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Facial Recognition: How it Works and the TSA’s Pilot Project

Facial Recognit...

Facial recognition technology identifies and confirms someone’s identity using their face. Along with fingerprint validation, DNA matching, eye recognition, hand geometry recognition, voice recognition, and signature recognition, facial recognition is a type of biometric identification. And it’s growing in popularity, as we see via the TSA’s new pilot program, where they use facial recognition technology to confirm people’s identities.

Over the past few years, we’ve seen a rise in artificial intelligence (AI) technology, and with facial recognition technology becoming more popular, this is no exception. Additionally, the pandemic expedited contactless technology to minimize touch between merchants and customers. But the expansion of biometric identification and AI technology only raises concerns over data security among customers.

How it Works

photo of a woman in a coat using her cell phone

We can break the overall process of facial recognition down into three steps: detection, analysis, and recognition. Starting with detection, facial recognition finds a face in an image by using computer vision, which uses AI to identify people, places, and things in images quickly and accurately. With computer vision, machines can analyze image data in multiple different formats, including single images, video sequences, views from multiple cameras, and three-dimensional data.

In the analysis stage, the machine looks at facial geometry and facial expressions. It then converts that data into what’s called a faceprint, a unique data string of numbers or points. Lastly, there’s the recognition stage. This is where the machine will compare two or more images by looking at the faces to identify if it is, indeed, a face, or if it matches a face from a government-issued ID like a passport. And that’s exactly what the Transportation Security Administration (TSA) plans to use it for.

TSA’s Facial Recognition Pilot Project

person standing inside airport building

Using facial recognition technology, the TSA has started a new pilot project to confirm a traveler’s identity. All people do is present their ID card into a slot, look into the camera, and the screen will flash “Photo Complete”, which allows travelers to walk right through. The overall project is still in the early testing stages, as only 16 airports use this technology. But there are already early concerns and critiques over the new project. With some even comparing it to government surveillance. An open letter to the TSA from five senators even goes as far as saying it “represents a risk to civil liberties and privacy rights”, as an open letter from five senators to the TSA states.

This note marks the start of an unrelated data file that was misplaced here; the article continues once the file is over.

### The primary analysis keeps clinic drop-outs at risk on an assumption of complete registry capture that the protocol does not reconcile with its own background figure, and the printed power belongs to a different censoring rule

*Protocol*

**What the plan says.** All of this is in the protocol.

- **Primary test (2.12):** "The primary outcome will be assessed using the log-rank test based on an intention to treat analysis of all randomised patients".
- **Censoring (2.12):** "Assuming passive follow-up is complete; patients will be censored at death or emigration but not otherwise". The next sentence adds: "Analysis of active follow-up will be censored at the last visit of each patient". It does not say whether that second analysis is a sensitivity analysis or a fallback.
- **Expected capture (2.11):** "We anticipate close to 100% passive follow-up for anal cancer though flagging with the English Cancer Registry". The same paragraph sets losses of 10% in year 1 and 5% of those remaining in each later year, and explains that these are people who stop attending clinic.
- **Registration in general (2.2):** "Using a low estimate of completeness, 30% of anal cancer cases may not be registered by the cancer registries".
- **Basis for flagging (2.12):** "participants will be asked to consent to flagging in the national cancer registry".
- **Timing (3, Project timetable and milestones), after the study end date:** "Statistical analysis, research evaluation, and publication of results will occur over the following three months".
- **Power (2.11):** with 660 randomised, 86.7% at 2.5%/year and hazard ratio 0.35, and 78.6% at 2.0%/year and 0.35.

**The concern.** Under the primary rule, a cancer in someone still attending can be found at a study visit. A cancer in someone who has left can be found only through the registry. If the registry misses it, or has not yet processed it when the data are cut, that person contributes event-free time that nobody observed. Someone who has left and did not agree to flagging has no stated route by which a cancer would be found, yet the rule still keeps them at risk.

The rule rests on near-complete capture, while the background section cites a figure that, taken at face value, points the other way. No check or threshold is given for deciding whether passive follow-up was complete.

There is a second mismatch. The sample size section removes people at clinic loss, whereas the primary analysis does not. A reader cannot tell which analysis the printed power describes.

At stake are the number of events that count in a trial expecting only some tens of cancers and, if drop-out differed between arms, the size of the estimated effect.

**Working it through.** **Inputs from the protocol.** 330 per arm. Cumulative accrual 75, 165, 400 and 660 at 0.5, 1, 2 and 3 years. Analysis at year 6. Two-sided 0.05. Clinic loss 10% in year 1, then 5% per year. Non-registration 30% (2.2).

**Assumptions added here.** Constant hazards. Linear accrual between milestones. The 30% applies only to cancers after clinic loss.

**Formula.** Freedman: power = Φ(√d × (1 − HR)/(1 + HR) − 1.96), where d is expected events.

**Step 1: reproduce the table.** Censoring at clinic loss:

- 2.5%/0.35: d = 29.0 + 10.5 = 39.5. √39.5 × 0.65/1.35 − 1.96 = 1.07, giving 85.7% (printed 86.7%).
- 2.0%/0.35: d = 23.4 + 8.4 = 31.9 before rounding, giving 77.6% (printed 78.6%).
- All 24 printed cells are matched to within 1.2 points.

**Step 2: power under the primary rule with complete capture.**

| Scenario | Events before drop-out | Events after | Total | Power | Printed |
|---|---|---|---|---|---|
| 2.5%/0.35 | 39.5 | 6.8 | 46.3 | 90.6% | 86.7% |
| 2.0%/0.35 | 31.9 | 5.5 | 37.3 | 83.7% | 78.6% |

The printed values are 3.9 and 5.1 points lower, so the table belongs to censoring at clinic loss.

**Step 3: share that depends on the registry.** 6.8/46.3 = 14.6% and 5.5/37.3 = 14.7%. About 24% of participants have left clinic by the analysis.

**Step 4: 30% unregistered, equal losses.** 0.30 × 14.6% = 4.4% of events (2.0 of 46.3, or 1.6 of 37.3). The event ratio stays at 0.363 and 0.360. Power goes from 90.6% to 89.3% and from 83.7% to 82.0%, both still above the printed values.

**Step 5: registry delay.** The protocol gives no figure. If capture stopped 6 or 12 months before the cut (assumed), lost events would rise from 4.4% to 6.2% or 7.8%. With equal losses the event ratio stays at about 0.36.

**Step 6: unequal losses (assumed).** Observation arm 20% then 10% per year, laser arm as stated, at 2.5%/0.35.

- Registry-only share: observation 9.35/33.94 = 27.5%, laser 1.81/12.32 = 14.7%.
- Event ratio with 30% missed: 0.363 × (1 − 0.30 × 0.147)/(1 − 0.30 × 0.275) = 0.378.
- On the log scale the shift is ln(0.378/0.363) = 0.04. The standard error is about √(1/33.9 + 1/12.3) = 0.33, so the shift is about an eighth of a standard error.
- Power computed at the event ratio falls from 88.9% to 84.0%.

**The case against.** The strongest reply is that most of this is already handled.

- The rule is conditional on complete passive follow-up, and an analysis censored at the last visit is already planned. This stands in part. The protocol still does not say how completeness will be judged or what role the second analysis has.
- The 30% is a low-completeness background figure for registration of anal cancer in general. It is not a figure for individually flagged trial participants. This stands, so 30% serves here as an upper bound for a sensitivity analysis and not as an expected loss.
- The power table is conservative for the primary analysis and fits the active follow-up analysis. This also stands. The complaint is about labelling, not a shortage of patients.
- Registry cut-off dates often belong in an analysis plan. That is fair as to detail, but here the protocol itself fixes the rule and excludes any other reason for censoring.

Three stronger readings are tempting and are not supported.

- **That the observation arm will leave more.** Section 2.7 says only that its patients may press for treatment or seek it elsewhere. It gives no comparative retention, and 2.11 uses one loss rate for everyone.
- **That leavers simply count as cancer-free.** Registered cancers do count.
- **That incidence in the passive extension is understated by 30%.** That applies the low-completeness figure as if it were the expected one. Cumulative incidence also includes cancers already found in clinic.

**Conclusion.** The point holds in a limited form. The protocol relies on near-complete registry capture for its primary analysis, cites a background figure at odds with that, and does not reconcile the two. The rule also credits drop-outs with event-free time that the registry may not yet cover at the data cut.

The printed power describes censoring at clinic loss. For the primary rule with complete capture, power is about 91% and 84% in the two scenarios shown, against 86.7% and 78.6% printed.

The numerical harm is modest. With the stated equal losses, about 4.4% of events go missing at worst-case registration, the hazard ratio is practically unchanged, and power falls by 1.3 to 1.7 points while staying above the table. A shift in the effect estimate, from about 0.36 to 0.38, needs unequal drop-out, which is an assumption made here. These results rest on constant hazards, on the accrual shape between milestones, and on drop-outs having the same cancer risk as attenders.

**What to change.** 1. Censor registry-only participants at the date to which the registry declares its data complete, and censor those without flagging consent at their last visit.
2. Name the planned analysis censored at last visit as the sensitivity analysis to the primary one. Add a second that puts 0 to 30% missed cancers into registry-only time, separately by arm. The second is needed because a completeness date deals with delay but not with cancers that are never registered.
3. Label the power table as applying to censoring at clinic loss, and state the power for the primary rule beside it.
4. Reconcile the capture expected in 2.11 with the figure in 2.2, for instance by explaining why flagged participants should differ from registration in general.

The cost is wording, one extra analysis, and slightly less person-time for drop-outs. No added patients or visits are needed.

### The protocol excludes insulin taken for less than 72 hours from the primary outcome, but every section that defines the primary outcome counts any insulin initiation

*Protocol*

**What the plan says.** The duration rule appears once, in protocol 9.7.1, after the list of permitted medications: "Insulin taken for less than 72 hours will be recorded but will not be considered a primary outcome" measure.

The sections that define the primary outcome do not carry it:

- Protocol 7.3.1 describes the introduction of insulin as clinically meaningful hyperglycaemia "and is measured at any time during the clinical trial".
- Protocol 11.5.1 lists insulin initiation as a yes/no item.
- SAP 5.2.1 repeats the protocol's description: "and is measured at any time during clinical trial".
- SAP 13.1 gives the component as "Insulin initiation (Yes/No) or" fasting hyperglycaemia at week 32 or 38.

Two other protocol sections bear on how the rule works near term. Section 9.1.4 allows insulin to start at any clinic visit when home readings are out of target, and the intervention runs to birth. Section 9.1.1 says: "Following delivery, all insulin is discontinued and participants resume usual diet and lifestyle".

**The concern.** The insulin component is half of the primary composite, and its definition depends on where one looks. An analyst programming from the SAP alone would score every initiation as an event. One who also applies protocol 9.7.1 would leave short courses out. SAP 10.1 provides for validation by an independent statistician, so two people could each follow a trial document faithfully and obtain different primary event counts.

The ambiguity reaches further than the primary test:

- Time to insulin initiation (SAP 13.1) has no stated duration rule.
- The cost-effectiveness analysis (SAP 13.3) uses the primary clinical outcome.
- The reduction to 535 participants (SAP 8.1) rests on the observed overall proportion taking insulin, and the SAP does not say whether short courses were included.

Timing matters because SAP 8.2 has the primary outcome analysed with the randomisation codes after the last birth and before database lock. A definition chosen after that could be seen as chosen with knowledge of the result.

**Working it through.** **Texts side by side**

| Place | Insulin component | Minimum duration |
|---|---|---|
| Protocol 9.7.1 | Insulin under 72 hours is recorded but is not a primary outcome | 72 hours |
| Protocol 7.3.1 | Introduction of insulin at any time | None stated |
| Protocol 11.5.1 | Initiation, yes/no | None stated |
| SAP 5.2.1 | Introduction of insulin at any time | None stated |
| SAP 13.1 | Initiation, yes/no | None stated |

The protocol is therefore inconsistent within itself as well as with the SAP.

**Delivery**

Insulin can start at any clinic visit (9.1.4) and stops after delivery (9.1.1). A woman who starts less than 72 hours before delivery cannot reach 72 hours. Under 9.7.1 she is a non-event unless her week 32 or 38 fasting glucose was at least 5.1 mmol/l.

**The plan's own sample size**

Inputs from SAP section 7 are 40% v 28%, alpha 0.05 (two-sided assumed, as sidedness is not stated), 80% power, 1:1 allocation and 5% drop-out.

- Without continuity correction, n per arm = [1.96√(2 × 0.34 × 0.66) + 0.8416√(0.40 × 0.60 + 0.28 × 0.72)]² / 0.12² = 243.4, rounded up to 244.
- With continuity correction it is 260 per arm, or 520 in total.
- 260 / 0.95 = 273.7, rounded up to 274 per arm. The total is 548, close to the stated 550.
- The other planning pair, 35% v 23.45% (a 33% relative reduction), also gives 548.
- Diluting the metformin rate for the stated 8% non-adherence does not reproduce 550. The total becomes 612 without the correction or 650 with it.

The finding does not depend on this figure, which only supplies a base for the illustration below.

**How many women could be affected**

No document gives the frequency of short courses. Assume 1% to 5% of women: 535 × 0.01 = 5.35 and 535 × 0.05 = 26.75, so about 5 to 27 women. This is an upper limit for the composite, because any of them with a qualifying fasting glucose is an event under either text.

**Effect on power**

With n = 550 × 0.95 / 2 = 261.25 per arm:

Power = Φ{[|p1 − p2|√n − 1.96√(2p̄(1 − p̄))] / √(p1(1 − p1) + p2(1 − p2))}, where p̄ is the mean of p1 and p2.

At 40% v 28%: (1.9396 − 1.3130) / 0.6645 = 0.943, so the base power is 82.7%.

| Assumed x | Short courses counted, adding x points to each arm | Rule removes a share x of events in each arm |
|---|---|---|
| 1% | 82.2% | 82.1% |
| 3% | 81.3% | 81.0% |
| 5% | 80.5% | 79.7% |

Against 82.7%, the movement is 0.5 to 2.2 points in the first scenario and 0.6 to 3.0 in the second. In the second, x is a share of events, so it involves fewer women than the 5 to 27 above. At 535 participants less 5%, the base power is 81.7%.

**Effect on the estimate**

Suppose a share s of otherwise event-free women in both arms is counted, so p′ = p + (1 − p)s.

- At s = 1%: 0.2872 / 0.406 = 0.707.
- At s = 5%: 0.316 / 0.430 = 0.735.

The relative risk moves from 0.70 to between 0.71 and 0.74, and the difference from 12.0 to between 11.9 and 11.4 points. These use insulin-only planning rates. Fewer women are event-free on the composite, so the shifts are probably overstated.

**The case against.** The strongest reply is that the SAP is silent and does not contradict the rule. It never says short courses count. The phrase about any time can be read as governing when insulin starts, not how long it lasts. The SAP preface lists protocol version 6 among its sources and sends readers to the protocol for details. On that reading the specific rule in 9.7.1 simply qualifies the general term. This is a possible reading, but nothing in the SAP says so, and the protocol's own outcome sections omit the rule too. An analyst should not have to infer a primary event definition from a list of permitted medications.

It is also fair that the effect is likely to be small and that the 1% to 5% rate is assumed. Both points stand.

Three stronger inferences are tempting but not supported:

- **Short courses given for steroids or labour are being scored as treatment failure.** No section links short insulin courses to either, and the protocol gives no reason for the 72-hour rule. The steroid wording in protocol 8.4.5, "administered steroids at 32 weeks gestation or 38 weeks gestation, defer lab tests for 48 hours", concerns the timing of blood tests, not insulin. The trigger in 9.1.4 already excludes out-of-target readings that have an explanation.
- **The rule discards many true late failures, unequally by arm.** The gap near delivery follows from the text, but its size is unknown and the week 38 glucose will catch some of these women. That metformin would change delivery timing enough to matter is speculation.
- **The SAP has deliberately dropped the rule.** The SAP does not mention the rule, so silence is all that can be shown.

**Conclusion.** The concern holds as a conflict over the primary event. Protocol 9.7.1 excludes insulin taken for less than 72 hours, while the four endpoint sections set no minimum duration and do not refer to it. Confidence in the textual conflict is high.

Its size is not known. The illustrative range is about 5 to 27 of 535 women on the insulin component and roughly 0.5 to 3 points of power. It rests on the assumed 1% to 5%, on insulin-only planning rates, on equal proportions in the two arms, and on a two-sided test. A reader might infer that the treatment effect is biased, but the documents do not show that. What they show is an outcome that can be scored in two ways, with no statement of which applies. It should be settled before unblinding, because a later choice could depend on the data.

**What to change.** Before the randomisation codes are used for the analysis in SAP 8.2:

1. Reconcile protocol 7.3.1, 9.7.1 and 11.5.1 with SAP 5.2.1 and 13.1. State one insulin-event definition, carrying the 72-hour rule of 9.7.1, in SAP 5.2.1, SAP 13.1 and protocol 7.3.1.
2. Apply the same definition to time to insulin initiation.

There’s also the question of storing that data. The TSA says they’re not currently storing travelers’ biometric data, but that could easily change. And when it does, there are concerns over hackers who will try to steal it for nefarious reasons. Travelers also currently have the choice to opt in or opt out of this pilot project, but David Pekoske, head of the TSA, said it’ll eventually be a requirement. When that will happen is still unclear, however. And lastly, the algorithm facial recognition technology uses often struggles to recognize the faces of minorities, raising concern over bias.  

What This Means

photo of woman standing near glass wall

While many believe facial recognition technology impedes their privacy, technologists, like those at the TSA, boast its accuracy and efficiency and say it enhances overall security. It’s also important to realize we already use facial recognition technology with our personal devices, like enabling face ID on our phones. So, despite concerns, it’s clear that technology is here to stay.

Pacific Software Publishing, Inc.

1404 140th Place N.E., Bellevue, WA 98007

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Pacific Software Publishing, Inc. is headquartered in Bellevue, Washington and provides domain, web, and email hosting to more than 40,000 companies of all sizes around the world. We design and develop our own software and are committed to helping businesses of all sizes grow and thrive online. For more information you can contact us at 800-232-3989, by email at or visit us online at